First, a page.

These choices become instinctive and depend on musical preferences combined with technical possibilities; the fluency with which these decisions can be made hinges on the control of the various techniques (for detecting relations between notes) which have been variously introduced during the development of this course, i.e. knowledge of where the notes are on the fingerboard, their relations across the strings, aural perception of intervals, musical instinct of where the music “is going” both melodically and harmonically.

Where the previous paragraph intellectualises through the seeds of analysis, usage will cover those kernels with the soil of practice and the whole process will become automatic and joyful, especially when work starts in earnest on the fingerboard with chordal development.

See “PINNING E flat TO THE BOARD” on the Classical Guitar Technique Forum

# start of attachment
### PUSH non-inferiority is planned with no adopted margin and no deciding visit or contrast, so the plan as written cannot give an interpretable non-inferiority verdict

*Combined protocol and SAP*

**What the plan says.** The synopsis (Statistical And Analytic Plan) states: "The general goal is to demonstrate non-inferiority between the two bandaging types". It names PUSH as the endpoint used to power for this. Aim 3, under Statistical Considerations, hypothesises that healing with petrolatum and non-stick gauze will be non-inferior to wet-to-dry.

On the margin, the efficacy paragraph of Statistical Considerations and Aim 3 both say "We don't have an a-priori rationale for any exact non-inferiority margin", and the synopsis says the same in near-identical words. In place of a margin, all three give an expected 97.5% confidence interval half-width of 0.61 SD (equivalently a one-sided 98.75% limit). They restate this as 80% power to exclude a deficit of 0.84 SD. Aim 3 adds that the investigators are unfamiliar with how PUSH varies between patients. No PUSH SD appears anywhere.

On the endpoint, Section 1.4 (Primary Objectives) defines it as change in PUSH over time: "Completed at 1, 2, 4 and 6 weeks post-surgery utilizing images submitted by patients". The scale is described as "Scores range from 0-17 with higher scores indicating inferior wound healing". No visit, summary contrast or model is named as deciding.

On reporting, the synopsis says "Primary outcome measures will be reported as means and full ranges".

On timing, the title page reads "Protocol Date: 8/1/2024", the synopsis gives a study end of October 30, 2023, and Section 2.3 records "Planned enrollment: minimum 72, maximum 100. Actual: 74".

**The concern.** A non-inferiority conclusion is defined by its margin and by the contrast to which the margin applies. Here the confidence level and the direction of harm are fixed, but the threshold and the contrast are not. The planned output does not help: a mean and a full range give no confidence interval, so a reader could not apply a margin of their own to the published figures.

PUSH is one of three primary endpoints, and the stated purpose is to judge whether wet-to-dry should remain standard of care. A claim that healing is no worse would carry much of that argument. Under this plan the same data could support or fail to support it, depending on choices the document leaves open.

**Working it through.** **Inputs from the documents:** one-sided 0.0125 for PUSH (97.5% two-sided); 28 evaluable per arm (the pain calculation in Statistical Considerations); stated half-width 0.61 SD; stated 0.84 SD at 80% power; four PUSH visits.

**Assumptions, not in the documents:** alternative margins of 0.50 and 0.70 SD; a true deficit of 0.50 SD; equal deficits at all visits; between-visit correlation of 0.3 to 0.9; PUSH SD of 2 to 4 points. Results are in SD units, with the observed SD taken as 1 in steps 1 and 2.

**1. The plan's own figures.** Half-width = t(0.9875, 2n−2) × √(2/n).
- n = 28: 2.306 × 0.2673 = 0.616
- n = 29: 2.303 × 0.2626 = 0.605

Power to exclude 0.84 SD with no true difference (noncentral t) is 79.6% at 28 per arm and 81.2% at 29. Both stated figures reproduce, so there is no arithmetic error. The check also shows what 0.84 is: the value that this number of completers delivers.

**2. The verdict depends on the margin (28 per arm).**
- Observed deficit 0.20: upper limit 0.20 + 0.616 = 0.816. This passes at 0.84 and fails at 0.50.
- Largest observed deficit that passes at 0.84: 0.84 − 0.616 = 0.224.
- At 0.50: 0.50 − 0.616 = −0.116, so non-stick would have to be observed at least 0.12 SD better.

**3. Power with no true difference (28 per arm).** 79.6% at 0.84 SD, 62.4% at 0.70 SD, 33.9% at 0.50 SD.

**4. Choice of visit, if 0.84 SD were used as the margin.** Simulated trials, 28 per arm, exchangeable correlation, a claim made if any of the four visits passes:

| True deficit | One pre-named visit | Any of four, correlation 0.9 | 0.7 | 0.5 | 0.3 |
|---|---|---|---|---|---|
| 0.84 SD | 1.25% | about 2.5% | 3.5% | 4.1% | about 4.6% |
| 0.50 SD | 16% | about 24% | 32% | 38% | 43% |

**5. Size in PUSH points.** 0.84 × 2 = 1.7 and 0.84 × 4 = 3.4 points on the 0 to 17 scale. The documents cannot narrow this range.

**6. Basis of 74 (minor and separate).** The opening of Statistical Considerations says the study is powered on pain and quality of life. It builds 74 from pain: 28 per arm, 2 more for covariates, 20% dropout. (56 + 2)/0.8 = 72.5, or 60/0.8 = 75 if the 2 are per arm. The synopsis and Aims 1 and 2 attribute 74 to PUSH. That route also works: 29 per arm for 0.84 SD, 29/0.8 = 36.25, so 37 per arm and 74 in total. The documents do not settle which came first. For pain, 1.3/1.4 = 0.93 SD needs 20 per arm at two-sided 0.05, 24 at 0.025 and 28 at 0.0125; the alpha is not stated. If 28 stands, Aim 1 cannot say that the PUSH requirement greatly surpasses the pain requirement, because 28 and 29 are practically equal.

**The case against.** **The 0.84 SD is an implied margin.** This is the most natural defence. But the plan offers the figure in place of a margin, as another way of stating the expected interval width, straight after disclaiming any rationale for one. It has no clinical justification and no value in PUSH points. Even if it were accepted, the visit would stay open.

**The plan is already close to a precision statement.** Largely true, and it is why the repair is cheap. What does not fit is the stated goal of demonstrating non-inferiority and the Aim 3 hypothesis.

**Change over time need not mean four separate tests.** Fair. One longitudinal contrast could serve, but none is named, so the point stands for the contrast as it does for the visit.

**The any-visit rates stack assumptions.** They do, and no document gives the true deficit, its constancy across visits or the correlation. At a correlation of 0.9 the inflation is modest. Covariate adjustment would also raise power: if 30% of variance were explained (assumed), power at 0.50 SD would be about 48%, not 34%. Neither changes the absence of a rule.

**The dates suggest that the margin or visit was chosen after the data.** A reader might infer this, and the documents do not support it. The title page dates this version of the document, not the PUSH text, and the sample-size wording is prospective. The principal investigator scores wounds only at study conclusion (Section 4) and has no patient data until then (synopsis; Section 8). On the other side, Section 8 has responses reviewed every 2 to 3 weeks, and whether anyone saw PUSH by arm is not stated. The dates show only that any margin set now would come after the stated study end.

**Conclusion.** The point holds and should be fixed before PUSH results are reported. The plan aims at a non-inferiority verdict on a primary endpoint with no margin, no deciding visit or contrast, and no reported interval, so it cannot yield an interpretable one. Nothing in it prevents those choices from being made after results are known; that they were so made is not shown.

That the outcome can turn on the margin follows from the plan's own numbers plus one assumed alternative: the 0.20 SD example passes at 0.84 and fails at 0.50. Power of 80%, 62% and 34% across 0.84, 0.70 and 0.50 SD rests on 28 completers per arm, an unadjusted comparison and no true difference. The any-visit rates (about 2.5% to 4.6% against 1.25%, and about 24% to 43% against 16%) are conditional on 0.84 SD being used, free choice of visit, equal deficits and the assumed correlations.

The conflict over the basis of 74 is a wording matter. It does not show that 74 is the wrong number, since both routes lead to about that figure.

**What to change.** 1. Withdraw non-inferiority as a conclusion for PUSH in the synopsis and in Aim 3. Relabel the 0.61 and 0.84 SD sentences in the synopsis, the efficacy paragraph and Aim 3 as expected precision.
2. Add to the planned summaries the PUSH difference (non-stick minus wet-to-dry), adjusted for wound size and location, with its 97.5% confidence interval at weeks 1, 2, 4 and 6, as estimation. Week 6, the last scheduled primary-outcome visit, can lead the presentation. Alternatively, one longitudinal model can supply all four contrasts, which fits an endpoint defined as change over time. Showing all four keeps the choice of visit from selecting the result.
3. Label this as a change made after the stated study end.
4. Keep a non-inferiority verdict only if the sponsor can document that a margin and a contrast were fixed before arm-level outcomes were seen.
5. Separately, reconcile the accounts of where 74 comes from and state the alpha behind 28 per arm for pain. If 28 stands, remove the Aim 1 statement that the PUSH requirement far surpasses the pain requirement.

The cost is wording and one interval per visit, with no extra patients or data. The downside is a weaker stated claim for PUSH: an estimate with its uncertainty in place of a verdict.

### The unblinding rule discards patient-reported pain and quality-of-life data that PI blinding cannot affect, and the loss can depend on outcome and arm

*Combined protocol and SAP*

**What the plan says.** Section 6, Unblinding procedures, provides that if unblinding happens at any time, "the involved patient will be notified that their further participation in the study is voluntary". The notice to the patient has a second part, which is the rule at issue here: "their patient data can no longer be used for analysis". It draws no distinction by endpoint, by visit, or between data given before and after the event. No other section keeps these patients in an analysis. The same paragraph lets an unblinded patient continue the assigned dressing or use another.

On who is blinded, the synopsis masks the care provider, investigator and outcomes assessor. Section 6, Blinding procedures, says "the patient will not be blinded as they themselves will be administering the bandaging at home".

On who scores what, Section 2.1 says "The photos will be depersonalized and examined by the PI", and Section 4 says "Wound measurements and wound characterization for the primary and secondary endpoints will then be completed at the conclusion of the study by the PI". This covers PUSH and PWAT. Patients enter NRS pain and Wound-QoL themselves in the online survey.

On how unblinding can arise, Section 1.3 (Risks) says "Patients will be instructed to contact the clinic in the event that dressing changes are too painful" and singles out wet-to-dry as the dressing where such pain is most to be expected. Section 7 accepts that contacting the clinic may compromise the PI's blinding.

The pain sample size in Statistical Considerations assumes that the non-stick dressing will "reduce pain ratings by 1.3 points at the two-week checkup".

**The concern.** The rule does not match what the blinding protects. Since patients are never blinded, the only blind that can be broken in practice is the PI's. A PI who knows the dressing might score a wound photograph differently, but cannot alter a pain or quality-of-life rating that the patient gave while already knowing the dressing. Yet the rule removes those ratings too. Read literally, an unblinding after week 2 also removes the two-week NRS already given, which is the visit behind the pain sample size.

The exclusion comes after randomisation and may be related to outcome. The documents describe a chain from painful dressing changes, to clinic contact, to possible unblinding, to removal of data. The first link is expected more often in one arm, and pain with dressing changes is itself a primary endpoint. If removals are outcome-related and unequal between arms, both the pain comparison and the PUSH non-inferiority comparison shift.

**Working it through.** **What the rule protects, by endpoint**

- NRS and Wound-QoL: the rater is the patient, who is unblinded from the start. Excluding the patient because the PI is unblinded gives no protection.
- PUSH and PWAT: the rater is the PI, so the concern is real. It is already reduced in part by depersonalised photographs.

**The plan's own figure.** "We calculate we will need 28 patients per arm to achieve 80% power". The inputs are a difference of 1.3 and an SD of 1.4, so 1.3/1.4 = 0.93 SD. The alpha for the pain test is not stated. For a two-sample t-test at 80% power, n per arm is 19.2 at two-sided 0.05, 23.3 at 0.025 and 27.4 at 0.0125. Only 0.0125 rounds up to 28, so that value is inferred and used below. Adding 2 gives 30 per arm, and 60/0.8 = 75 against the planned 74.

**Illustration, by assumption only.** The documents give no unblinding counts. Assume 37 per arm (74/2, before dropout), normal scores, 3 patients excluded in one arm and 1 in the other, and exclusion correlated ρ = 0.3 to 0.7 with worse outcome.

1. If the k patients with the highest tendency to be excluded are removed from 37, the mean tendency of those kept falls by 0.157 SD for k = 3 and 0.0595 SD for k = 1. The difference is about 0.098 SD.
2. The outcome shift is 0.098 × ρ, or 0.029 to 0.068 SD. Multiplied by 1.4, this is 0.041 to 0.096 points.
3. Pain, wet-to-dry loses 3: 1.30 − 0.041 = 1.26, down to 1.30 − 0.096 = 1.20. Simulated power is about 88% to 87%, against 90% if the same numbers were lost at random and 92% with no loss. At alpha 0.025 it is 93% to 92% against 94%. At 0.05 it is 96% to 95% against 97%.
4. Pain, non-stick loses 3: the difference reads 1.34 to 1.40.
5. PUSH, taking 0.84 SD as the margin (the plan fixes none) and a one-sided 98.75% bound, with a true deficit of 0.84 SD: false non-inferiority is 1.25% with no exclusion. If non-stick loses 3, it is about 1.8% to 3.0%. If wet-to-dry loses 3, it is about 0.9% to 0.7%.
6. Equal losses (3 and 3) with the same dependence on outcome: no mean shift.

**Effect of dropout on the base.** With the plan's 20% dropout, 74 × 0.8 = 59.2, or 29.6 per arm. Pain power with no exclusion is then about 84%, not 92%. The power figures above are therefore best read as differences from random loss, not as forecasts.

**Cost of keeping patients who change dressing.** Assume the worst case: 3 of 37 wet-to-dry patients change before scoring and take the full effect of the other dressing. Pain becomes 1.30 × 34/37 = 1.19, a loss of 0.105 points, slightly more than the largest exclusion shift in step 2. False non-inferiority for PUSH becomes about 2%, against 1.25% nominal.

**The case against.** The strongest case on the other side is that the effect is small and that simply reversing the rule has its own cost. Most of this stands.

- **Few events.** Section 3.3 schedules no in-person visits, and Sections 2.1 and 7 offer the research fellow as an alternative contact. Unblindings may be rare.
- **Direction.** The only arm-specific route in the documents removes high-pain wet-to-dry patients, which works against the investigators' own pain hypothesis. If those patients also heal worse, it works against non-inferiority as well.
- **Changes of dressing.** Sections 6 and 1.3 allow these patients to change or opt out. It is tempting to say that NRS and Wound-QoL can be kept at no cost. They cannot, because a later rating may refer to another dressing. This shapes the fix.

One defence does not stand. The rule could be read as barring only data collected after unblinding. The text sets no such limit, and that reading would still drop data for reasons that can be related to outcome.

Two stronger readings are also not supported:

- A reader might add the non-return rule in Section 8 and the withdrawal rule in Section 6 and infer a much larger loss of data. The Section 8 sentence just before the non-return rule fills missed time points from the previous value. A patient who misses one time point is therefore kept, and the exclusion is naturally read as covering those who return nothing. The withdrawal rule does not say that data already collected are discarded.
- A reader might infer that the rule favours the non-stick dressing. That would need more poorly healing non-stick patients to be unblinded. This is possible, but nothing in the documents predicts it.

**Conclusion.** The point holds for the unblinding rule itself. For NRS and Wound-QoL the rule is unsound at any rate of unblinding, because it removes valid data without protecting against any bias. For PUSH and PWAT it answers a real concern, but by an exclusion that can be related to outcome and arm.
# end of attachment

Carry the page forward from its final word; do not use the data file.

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VasquezBob
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Re: Improve your Fingerboard Knowledge and Sight-Reading Technique

Post by VasquezBob » Sat May 25, 2019 8:46 pm

I have found that music sheets come in a variety of "printed formats", viz., some can be read because the printing is clear and the markings are standard. I have music that is difficult to read because the "i" for one finger looks like the "1" for the another finger. Some music sheets have pentagram lines that fade into the sunset; while other sheets use italics in 3-point (or smaller) lettering; gads!!! So, my first attack is to review the music without instrument in-hand and get a "feel" for the "reproduction style"; and, where I need to make adjustments, I make them before attempting to "sight read" a composition that is new to me. Just saying...

RussellFW
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Re: Improve your Fingerboard Knowledge and Sight-Reading Technique

Post by RussellFW » Thu May 30, 2019 9:49 pm